Tourism in Africa is an important contributor to the development of economies in the region, it contributes much to the gross domestic products of different countries in Africa for example in Uganda, tourism contributes 6% to the national GDP, 7% to the GDP in Kenya and 8.3% of the Rwanda’s national gross domestic product and is a significant vehicle for the development of other sectors in African countries. These sectors include education, construction and agricultural sectors among other which are supported by the funds generated from tourism.
However despite of the contribution tourism has on economic development in Africa, it has been limited by several challenges such as infrastructure deficiency, perceived insecurity and negative publicity from the western media. African tourism needs to maximize tourism marketing and development through regional cooperation.
During a meeting held in Kigali, experts in tourism sector from the inter-governmental authority on development (IGAD), a regional bloc that includes governments from the horn of Africa, Nile valley and the great lakes discussed on how to market regional tourism products in eastern Africa and how to address the obstacles to regional tourism development. The three-day meeting was organized by the United Nations Economic Commission for Africa, sub-regional office for eastern Africa (UNECA, SRO-EA) and tourism bodies in the region.
The need of regional cooperation was the major gist of this meeting to market the destinations as one so as to maximize arrivals into the destination. We need to work together to improve every aspect of experience that we offer visitors from the time of arrival in Africa, during their movements within and across the countries, ensuring great customer care and quality experience as the most important aspect in the their services to the tourists.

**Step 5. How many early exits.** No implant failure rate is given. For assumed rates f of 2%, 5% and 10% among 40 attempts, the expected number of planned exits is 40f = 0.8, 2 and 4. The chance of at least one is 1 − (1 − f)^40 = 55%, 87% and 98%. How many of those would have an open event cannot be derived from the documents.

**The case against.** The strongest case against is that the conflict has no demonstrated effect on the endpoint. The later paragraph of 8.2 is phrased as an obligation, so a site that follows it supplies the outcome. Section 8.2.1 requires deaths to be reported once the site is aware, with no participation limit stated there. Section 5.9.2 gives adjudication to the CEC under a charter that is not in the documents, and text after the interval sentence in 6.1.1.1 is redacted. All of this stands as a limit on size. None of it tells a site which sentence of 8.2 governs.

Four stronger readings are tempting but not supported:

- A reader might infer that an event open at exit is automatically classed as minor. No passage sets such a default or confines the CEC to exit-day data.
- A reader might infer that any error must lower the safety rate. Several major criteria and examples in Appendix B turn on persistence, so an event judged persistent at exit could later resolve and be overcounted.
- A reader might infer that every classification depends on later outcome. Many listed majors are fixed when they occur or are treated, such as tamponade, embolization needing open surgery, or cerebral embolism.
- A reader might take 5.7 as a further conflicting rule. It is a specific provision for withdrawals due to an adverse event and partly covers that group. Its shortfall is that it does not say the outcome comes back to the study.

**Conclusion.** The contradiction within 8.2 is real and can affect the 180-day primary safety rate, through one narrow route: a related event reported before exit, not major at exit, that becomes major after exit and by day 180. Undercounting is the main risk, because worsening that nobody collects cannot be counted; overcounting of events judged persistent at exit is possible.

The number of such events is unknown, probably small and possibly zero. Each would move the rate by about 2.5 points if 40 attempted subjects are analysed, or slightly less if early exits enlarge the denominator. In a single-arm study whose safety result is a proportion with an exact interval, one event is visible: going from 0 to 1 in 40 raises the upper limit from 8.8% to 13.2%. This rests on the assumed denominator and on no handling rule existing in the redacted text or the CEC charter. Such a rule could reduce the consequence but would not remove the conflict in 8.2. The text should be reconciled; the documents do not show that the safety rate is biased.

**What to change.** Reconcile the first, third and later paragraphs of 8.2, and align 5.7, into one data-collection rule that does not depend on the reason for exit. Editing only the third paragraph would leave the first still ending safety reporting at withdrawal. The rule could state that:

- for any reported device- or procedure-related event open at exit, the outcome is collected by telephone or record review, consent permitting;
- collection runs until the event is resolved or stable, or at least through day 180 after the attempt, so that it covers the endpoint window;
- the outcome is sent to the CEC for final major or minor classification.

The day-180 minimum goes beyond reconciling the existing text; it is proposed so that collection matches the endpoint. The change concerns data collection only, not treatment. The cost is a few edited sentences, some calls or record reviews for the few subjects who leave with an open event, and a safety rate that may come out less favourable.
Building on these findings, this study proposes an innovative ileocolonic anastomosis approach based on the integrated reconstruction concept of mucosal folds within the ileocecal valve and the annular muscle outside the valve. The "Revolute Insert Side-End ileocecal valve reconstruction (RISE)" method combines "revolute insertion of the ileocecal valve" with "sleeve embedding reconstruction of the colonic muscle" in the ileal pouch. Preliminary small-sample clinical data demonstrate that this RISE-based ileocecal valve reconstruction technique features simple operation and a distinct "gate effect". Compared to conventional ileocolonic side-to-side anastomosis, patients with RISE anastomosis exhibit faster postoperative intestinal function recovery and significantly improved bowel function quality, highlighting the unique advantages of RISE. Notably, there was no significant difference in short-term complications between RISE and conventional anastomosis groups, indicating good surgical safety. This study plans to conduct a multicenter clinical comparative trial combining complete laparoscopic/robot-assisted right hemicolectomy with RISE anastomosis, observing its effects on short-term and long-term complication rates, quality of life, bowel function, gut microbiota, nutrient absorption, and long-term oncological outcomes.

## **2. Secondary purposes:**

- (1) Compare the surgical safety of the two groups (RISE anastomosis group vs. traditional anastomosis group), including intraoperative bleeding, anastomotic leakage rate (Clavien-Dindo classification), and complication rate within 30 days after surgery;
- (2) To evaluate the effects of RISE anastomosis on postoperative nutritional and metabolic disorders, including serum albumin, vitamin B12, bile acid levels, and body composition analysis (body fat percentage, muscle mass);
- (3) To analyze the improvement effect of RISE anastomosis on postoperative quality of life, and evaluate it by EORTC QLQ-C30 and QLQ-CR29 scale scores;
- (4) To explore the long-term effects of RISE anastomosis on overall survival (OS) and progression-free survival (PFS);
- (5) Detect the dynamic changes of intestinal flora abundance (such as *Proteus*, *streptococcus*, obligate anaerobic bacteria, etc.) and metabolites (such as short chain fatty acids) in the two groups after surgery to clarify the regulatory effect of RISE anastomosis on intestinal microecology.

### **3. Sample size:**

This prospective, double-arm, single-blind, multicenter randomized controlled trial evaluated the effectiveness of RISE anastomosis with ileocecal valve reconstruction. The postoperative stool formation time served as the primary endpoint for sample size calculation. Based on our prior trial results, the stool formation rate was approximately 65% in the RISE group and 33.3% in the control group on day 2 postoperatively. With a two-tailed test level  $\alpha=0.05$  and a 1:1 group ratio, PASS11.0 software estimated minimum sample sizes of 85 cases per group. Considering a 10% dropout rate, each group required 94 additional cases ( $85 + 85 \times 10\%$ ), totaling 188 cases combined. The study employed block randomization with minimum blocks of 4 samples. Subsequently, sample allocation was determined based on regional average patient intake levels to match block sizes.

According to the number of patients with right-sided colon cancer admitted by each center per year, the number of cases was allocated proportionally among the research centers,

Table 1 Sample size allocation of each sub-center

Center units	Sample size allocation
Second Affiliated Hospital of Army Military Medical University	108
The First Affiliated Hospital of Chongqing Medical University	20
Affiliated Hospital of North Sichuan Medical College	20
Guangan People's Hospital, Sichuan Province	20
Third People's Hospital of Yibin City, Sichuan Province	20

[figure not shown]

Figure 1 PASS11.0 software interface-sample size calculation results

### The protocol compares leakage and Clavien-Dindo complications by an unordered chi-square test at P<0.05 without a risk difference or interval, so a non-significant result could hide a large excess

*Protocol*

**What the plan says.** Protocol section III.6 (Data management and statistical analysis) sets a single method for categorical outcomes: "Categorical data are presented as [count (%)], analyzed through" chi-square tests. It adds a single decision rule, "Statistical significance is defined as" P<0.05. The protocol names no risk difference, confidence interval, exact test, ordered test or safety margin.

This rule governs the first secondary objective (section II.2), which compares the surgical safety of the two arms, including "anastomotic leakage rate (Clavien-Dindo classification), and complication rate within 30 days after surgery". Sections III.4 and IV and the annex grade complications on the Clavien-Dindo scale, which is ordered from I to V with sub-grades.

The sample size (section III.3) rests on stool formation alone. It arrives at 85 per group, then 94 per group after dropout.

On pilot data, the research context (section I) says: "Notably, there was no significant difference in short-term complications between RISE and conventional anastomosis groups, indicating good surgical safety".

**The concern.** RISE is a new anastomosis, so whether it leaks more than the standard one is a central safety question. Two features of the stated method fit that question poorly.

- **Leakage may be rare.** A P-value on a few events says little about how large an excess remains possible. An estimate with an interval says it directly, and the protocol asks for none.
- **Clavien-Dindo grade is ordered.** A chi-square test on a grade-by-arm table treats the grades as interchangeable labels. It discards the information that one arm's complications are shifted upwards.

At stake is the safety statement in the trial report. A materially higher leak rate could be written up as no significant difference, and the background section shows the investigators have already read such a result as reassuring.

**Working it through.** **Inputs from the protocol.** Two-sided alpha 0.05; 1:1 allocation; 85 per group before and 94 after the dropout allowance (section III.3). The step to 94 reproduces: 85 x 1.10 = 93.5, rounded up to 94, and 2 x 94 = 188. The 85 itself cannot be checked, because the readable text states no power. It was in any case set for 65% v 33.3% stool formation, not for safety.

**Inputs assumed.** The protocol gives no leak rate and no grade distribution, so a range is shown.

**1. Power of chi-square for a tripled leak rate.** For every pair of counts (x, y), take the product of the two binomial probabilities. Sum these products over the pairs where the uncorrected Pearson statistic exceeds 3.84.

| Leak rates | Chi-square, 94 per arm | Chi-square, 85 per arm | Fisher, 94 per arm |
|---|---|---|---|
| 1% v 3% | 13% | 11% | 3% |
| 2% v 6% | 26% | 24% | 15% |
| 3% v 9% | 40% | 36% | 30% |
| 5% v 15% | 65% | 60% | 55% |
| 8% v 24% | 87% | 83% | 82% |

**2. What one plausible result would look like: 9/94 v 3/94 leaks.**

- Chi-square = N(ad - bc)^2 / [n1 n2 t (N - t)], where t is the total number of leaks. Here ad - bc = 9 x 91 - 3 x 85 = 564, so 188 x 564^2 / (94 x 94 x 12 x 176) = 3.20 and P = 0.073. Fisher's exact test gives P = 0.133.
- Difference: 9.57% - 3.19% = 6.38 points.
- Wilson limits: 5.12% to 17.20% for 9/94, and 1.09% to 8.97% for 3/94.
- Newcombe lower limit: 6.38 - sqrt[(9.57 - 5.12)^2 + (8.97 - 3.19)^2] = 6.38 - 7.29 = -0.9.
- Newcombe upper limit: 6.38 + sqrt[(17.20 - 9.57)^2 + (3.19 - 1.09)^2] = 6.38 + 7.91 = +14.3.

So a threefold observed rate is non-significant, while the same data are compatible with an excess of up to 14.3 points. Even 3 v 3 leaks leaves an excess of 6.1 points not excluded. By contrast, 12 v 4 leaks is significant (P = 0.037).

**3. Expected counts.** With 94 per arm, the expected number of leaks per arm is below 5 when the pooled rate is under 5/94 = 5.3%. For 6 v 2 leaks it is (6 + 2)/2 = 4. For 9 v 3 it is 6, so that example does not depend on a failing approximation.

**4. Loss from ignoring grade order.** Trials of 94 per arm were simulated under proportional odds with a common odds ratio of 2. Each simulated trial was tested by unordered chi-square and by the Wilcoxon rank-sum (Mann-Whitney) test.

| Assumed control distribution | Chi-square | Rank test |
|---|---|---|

The use of regional cooperation initiatives such as the East African visa, the use of identity cards, the open skies and the use of various plat forms for example the international fairs that promote joint marketing were believed to boost the intra-regional tourism in Africa, enhance regional tourism development and trade opportunities but however, there was need to upgrade the standards of these initiatives.
Tourism stake holders were introduced to another powerful marketing strategy; the use of social media such as face book, twitter, discussion forums and social publishing platforms (blogs and micro blogs) among others in order to promote tourism in their countries. These social media would bring all citizens in all countries together and keep them connected and updated about tourism in their countries.
Collaborative marketing was also called upon among these regions; this was aimed at marketing all regions in Africa as a single tourism destination for tourists to visit the whole of Africa as a single destination with various attractions and tourism potentials. This was because of difference in the level of development among countries and the fact that some regions were not considering tourism as the priority.
In addition, in order to ensure the lasting peace and security in the inter-governmental authority on development (IGAD), a sustainable tourism master plan that acts as a prerequisite for sustainable tourism development in East Africa was drawn up.
Tourism product diversification is an important factor raise at this meeting. Africa is blessed with the same wildlife, hence a great need to each country to create a unique brand which will attract a tourist to move from one destination to another, if Africa were to realize it growth targets. African countries were called upon to create more products that can work as complements basing on potential segments such as the traditional products, meetings, incentives, conferences and events among others to promote tourism in their regions different from other regions.
More still, the economic affairs officer for UNESCO. SRO-EA, Geoffrey Manyara, called upon countries to be creative in developing and standardizing high quality and special products that are attractive to their clients (tourists).
In Conclusion, African tourism has come a long way to international standards and is still growing.With stake holders meeting to promote the destination together, this could be the only missing link to whats lacking with Africa’s tourism.